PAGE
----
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Of Interest

See archived entries

Utilities

Directly from producer to consumer

When fully operational, ITER will be like a large living being with fluids rushing through kilometres of veins and arteries to organs located throughout the installation. By way of pumps, valves and compressors, powerful flows of air, water, helium and nitrogen will be pushed through a ramified network of underground pipes and delivered to a large variety of "clients." In early February, the first connection between producer and consumer was successfully established, delivering compressed air to the cryoplant's hundreds of pneumatic activators.

Densely packed with a large variety of equipment (pictured: the demineralized water unit), the Site Services Building will produce and distribute utilities throughout the installation. From left to right: Alexandre Marc, test and commisioning controller (Engage); Isabelle Gentili, principal shift operator (ITER Organization); Frédéric Debert, test and commisioning supervisor (Engage). (Click to view larger version...)
Densely packed with a large variety of equipment (pictured: the demineralized water unit), the Site Services Building will produce and distribute utilities throughout the installation. From left to right: Alexandre Marc, test and commisioning controller (Engage); Isabelle Gentili, principal shift operator (ITER Organization); Frédéric Debert, test and commisioning supervisor (Engage).
The main utilities production facility at ITER is the 80-metre-long Site Services Building, located near the Tokamak Complex. Despite its unassuming name, the building will play a strategic role in the daily pulsing and throbbing of the ITER installation. Densely packed with a large variety of equipment—a demineralized water plant, chiller systems, air compressors, dozens of pumps and kilometres of piping—the facility will produce and distribute compressed and breathable air (for operators in ventilated nuclear suits), demineralized water for cooling circuits and detritiation systems, and cold water for air conditioning systems.

The compressed and breathable air facility can deliver 5,000 cubic metres per hour at a pressure of 10 bar. (Click to view larger version...)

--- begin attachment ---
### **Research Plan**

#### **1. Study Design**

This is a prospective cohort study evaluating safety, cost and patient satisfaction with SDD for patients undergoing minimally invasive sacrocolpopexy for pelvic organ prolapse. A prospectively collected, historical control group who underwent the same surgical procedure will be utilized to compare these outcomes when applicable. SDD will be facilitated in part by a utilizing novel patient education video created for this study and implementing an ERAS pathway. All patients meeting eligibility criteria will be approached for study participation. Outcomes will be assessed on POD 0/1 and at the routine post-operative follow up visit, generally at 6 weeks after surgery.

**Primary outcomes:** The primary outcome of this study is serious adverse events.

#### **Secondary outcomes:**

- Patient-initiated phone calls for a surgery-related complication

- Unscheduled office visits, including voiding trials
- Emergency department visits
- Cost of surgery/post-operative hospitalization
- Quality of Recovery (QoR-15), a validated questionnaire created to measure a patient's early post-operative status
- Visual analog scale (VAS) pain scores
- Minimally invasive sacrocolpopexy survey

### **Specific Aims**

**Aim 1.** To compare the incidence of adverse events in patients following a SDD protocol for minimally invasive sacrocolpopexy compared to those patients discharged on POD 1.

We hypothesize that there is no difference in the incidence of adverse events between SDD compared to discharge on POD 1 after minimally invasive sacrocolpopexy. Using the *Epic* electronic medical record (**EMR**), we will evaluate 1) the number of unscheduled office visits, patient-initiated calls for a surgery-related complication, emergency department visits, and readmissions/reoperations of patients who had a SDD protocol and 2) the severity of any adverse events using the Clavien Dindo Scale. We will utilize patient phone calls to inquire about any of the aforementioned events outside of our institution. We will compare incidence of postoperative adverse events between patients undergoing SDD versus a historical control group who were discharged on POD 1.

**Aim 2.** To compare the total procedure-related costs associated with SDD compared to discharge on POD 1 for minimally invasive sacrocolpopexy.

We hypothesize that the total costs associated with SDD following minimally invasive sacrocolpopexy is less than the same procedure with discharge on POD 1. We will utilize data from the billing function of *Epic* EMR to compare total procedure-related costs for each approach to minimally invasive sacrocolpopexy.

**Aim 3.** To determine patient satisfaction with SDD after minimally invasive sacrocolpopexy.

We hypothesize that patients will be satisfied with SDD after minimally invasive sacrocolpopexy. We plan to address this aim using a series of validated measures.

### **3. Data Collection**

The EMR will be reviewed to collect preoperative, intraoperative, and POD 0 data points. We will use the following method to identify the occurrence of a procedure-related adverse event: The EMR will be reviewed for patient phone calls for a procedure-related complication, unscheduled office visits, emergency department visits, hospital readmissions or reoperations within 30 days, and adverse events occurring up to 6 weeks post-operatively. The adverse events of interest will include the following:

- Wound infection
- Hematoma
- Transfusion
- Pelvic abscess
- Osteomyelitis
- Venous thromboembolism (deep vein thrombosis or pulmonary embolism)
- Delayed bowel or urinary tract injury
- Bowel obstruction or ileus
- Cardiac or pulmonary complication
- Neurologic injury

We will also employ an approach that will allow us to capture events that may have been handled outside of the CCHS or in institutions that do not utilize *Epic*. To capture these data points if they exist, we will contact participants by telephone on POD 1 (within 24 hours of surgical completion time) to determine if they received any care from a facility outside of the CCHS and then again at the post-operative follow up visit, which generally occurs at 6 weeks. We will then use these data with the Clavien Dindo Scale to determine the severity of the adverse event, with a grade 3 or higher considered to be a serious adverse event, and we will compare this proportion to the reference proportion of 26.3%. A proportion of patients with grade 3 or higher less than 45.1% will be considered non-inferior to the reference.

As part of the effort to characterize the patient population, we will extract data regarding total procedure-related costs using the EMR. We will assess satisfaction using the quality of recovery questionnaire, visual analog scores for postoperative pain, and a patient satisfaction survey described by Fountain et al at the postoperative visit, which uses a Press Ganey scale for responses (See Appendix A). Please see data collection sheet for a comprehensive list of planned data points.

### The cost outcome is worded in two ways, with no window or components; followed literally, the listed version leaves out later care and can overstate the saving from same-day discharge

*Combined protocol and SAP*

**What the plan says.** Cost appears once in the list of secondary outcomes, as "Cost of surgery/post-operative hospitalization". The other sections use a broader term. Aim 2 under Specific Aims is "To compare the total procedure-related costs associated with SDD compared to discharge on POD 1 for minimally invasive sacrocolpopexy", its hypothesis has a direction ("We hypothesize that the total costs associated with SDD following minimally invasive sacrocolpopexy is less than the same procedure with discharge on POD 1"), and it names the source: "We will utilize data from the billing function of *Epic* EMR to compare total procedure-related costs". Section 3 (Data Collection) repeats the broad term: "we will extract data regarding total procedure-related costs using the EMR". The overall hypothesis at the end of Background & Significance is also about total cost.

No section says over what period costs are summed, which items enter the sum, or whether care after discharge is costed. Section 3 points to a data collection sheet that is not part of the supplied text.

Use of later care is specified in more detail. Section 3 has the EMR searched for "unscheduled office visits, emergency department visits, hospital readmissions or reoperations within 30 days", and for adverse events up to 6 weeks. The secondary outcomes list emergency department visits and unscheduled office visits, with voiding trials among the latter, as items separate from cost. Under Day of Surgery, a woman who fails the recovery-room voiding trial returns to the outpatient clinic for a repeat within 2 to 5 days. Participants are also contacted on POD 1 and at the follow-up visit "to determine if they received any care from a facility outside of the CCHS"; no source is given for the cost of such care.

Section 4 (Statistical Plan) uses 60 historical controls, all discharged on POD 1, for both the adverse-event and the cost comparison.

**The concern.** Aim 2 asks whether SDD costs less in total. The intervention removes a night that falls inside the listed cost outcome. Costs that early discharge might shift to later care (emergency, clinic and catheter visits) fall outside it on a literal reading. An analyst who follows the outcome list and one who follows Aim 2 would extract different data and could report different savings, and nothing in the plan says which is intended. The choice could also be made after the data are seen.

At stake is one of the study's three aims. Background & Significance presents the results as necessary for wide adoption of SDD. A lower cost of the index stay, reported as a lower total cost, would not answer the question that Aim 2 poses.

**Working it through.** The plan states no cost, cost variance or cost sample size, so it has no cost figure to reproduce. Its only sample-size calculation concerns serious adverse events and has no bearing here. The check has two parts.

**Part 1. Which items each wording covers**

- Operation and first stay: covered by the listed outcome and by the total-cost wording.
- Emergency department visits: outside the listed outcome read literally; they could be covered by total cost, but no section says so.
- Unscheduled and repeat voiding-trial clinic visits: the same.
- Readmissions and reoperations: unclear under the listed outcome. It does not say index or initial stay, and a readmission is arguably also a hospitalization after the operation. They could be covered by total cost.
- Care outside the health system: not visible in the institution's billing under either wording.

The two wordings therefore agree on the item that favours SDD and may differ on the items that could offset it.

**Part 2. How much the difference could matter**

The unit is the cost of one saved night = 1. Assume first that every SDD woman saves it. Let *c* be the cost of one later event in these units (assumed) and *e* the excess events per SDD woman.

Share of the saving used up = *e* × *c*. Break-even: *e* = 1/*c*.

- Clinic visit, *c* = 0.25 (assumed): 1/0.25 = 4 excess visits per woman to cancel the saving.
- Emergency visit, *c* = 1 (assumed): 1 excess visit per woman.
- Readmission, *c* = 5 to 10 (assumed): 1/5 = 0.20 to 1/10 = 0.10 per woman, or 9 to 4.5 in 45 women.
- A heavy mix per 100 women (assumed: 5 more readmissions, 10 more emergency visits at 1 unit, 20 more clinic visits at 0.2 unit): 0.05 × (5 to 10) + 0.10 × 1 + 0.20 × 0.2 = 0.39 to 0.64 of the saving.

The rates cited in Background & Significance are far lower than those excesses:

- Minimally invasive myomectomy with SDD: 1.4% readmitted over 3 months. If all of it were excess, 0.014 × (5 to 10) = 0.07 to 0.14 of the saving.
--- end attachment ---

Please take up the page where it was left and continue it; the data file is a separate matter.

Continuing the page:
The compressed and breathable air facility can deliver 5,000 cubic metres per hour at a pressure of 10 bar.
Whether liquid of gaseous, the volumes produced will be considerable: the compressed air units for instance can deliver 5,000 cubic metres per hour at a pressure of 10 bar; the production capacity for demineralized water is approximately 34 cubic metres per hour.

The facility hosts systems that produce, chemically treat and send compressed air and gases flowing to clients through the piping network. Hot water is produced in another unit hosting the largest electrical boiler in Europe. Gaseous helium for small consumers such as valves and local testing and inspection systems comes from bottle racks. Gaseous nitrogen extracted from the atmosphere by systems located in the cryoplant will be dedicated to the inerting of glove-boxes and other enclosures, valve actuation, ventilation for tritiated water holding tanks, and ventilation for cooling water system users like drying systems and nitrogen-based pressurizers and valves.

Utilities are distributed through an underground network of approximately 20 kilometres of piping. (Click to view larger version...)
Utilities are distributed through an underground network of approximately 20 kilometres of piping.
Connecting the compressed air distribution network to the cryoplant was an essential step in the testing of the facility's 1,500 pneumatic actuators and hundreds of control valves. An integrated team composed of ITER operators and European staff from Fusion for Energy and Engage have been working closely together to achieve this milestone. The demineralized water system will be next, and progressively, one by one, all the clients throughout the installation on the platform will be served.



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